As Executive Director of LUCHA, a Chicago-based affordable housing development agency that offers counseling, foreclosure prevention and legal assistance, Linares led the organization to excel in health and energy equity by building the first multi-family “Passive House” building in Illinois, completing a first-of-its-kind Health Action Plan under its Tierra Linda housing development, and proposing a preservation ordinance and land trust initiative along Chicago’s 606 Trail.
In addition to his work in building community and advancing housing as a human right, Linares is a strong advocate for the equitable allocation of resources to underserved communities in Illinois and Chicago. In 2018, he served on the Pritzker Gubernatorial Transition Team Healthy Children and Families Committee, and in 2019 as Co-Chair of the Housing Committee on the Mayor Lightfoot’s transition team.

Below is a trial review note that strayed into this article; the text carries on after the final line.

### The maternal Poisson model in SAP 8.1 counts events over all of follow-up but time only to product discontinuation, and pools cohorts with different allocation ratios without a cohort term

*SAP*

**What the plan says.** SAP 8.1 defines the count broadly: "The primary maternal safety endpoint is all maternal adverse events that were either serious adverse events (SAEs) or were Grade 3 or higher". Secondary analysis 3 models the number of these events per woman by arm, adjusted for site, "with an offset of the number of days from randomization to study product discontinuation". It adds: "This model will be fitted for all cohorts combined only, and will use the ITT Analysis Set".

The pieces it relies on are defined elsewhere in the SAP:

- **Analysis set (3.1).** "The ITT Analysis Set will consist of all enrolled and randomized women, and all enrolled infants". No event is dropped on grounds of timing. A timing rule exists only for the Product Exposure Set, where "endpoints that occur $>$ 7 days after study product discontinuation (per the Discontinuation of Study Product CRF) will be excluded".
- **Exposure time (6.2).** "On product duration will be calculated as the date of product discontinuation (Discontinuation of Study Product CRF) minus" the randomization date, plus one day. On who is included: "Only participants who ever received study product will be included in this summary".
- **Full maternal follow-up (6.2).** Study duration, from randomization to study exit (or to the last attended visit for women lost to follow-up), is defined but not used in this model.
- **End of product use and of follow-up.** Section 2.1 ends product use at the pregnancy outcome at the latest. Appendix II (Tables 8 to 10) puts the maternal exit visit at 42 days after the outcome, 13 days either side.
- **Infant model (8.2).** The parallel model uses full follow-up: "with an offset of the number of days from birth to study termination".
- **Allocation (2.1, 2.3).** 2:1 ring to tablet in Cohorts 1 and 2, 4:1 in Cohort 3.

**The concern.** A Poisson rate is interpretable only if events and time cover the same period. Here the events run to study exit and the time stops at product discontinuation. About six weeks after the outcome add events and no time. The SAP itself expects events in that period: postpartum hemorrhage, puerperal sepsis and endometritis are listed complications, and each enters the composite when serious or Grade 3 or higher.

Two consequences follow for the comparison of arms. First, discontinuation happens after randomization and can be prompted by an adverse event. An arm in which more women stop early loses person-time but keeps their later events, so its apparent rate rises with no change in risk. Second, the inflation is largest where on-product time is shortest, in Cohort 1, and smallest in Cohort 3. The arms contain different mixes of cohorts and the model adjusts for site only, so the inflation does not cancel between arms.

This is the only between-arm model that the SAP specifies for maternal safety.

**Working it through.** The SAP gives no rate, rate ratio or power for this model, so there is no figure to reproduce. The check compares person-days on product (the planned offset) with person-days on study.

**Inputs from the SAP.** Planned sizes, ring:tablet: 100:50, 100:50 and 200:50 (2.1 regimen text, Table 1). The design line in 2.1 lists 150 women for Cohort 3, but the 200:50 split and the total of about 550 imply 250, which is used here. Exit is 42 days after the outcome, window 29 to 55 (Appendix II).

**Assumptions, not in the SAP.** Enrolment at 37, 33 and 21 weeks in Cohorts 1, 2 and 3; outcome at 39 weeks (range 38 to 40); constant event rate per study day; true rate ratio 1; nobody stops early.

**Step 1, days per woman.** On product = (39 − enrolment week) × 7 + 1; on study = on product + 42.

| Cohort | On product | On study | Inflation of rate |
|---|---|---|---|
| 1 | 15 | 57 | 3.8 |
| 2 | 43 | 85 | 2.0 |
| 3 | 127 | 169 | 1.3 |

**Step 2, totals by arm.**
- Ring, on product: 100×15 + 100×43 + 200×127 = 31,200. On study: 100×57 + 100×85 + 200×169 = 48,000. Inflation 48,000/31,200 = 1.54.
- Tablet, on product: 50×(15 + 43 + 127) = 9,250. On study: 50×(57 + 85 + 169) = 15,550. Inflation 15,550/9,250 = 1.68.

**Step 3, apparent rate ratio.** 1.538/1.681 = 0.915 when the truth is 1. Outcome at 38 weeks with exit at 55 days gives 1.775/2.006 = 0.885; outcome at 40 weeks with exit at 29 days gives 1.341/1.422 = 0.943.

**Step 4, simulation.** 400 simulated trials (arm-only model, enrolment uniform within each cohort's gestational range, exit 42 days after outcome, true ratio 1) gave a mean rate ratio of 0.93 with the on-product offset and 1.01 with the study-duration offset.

Built with Chicagoans, for Chicagoans, the new and modernized Chicago 311 system makes it easier than ever for residents to access city services. Residents can now go online to the CHI 311 web portal or use the first-ever CHI 311 mobile app to submit a service request, track progress and give the city immediate feedback.
Residents can access 311 by downloading the CHI 311 mobile app on iOS or Android, visiting 311.Chicago.gov, or calling 311.
In an address to the City Council and other city leaders, Mayor Rahm Emanuel laid out viable options to help the city continue to honor its pension obligations while continuing to expand the economy and reduce the burden on taxpayers.
Read Mayor Emanuel's roadmap to confront pension obligations head-on and his remarks as prepared for delivery.